More specifically, lower blocks 140 may be pulled by motor 110 in a given direction towards causing lower blocks 140 to slide over upper blocks 130, which are affixed to palm rest platform 45A. Since upper blocks 130 and lower blocks 140, in this embodiment, are wedged shaped, the palm rest platform is caused to be raised and lowered as each of lower blocks 140 is pulled so as to slide across an engaging surface of upper block 130. Lowering of the palm rest platform 45A is similar, except lead screws 120 are rotated so as to cause lower blocks 140 to be moved outward away from motor 110. Similar to the previous description, lower blocks 140 are forced to slide across a surface of upper block 130, thereby lowering the palm rest platform 45A. The lift mechanisms described herein, such as the one described FIG. 3, may be configured so as to be self-locking. Specifically, the mechanisms remain engaged when not causing the position of the wrist rest to be modified and continuously serves as a support member. Thus, additional parts, which incur added expense and breakage, are not required for locking.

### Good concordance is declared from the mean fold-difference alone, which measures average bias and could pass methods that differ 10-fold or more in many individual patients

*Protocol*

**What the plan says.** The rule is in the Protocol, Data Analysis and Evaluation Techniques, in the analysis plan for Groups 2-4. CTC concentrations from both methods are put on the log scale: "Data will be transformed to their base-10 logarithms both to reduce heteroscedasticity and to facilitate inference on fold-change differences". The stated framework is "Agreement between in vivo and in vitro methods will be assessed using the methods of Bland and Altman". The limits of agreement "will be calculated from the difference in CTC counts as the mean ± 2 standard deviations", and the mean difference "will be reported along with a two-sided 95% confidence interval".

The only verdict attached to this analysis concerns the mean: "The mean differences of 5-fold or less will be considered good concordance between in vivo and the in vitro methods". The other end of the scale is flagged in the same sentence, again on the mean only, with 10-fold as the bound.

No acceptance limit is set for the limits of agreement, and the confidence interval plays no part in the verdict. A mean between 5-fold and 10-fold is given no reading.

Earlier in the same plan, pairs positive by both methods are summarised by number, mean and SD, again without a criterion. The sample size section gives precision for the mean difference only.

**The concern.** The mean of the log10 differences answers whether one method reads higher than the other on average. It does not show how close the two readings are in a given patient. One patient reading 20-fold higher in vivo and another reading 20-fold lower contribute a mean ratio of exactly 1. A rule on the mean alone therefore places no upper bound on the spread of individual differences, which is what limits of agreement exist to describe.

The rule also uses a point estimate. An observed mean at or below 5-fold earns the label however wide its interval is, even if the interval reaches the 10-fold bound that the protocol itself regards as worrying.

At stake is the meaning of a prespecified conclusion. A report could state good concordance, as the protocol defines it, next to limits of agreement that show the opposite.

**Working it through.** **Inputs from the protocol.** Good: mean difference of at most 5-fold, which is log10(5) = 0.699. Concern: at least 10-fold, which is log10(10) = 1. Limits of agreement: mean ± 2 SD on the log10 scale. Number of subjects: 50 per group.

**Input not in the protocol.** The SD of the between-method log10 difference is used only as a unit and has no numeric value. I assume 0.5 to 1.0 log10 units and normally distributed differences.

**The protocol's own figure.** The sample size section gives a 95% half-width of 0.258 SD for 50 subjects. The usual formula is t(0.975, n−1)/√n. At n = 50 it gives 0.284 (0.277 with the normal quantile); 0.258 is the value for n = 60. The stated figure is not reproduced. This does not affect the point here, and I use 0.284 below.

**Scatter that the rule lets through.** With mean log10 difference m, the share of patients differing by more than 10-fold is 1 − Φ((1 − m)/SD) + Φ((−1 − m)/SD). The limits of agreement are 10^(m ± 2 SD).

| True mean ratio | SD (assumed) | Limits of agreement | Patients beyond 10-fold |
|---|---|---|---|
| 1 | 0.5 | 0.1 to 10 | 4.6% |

Additionally, a related configuration may be utilized in which each lower cam block is driven independently. The basic features shown in FIG. 4 may be modified such that when lower cam blocks 140 are driven independently by individualized lead screws, the entire palm rest 45 platform may be raised and lowered in unison without varying an angle of orientation relative to the surface keyboard 20 sits on. For example, in this further embodiment each of a plurality lead screws may 120 is rotated such that each of lower blocks is pulled toward motor 110. A plurality of motors 110 or a force redirection mechanism may be utilized to accomplish the desired movement. Additionally, the individualized control of each of the lower blocks 140 also permit motion similar to that described in the embodiment with a single lead screw 120. By placing a plurality of cam block and lead screw mechanisms in palm rest 40, for example one mechanism adjacent edge 48 and one adjacent right edge 49, palm rest platform 45A may be in essence universally adjusted to numerous positions enabling a user very specialized control of the position of palm rest 40.